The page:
Recently the WSJ conducted a panel discussion about online privacy. Panelist Christopher Soghoian’s perspective on Facebook resonates for me:
Although consumers knowingly share information via Facebook, the privacy issues associated with that company are not related to the way consumers use it, but rather the other things the company does. These include the tricks the company has pulled to expose users’ private data to third-party app developers, the changing privacy defaults for profile data, as well as Facebook’s covert surveillance of your browsing activities on non-Facebook websites, as long as a “Like” button is present (even if you don’t click on it).
The dirty secret of the Web is that the “free” content and services that consumers enjoy come with a hidden price: their own private data. Many of the major online advertising companies are not interested in the data that we knowingly and willingly share. Instead, these parasitic firms covertly track our web-browsing activities, search behavior and geolocation information. Once collected, this mountain of data is analyzed to build digital dossiers on millions of consumers, in some cases identifying us by name, gender, age as well as the medical conditions and political issues we have researched online.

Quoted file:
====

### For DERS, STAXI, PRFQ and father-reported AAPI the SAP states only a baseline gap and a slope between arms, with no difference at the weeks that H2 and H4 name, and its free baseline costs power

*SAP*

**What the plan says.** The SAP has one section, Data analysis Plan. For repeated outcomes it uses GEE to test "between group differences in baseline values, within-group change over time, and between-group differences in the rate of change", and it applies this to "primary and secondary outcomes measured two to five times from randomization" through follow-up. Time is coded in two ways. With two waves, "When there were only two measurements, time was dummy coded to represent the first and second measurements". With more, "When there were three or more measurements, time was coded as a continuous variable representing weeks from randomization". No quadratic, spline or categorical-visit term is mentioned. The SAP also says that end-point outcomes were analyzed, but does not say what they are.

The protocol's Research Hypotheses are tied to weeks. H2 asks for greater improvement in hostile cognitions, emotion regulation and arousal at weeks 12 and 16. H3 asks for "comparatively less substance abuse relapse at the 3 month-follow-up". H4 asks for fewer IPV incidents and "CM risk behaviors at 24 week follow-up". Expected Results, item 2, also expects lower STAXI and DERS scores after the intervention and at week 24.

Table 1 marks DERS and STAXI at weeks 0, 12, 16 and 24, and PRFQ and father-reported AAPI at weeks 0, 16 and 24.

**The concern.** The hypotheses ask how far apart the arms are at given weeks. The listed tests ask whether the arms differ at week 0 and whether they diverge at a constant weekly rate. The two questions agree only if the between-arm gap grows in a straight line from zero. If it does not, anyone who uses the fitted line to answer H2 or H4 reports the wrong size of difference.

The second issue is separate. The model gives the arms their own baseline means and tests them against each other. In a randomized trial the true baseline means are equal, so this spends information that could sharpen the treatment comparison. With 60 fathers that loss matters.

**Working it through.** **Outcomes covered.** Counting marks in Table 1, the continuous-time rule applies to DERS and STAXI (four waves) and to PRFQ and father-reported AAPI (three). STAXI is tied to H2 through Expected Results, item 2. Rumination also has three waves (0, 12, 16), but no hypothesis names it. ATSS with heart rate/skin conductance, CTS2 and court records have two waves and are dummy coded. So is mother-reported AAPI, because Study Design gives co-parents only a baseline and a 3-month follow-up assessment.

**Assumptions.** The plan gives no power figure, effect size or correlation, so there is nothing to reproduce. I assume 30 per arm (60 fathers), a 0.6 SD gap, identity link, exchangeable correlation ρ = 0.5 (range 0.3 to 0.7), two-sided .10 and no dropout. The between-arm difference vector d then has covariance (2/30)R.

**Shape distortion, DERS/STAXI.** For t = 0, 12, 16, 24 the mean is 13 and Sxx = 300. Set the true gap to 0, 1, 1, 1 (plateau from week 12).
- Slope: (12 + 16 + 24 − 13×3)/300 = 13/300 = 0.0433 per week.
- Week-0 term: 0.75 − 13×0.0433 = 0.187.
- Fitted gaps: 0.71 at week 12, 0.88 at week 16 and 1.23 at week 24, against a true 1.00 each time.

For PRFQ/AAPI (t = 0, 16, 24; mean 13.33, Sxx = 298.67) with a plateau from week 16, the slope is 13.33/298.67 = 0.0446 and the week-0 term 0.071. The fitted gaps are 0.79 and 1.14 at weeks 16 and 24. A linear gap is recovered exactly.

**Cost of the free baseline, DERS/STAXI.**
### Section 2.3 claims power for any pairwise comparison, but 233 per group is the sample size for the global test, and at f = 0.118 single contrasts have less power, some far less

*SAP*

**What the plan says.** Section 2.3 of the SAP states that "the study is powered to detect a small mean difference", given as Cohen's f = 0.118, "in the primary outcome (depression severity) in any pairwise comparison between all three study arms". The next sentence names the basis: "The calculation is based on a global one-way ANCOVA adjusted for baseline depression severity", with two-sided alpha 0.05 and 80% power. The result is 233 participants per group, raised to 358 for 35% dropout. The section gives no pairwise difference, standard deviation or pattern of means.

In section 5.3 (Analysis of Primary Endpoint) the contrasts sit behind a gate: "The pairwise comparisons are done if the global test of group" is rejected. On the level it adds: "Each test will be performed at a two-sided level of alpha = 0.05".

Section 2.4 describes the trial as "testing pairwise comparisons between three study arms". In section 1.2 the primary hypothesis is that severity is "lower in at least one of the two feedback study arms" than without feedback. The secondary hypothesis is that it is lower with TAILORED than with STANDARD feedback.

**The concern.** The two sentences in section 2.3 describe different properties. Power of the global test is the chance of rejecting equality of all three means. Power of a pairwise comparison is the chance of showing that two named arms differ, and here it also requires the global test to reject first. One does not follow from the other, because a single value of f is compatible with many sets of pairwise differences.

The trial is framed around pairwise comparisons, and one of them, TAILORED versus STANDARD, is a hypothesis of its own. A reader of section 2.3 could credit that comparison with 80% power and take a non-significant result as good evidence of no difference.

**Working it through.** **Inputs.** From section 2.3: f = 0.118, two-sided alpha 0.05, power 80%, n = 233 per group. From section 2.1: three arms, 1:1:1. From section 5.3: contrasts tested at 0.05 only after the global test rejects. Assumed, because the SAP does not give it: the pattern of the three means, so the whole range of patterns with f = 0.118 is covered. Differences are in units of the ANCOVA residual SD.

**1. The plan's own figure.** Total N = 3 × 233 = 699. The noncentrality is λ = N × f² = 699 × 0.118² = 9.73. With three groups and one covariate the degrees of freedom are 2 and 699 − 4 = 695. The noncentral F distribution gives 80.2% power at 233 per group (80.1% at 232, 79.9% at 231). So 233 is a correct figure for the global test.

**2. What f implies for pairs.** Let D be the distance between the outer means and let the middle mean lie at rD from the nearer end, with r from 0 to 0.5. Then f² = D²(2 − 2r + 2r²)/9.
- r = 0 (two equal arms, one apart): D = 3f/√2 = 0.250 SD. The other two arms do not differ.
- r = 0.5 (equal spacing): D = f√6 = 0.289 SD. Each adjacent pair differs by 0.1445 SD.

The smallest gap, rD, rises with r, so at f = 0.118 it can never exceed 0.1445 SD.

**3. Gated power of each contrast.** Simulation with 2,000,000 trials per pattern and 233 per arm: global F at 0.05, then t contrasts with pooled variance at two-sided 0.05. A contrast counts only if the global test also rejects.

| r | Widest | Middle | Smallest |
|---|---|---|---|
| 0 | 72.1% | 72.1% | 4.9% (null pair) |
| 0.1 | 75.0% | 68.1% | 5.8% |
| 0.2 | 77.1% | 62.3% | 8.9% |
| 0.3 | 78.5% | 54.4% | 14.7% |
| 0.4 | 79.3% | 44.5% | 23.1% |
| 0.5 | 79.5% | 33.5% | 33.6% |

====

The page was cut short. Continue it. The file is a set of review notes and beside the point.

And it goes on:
Although we now regularly trade our most private information for access to social-networking sites and free content, the terms of this exchange were never clearly communicated to consumers.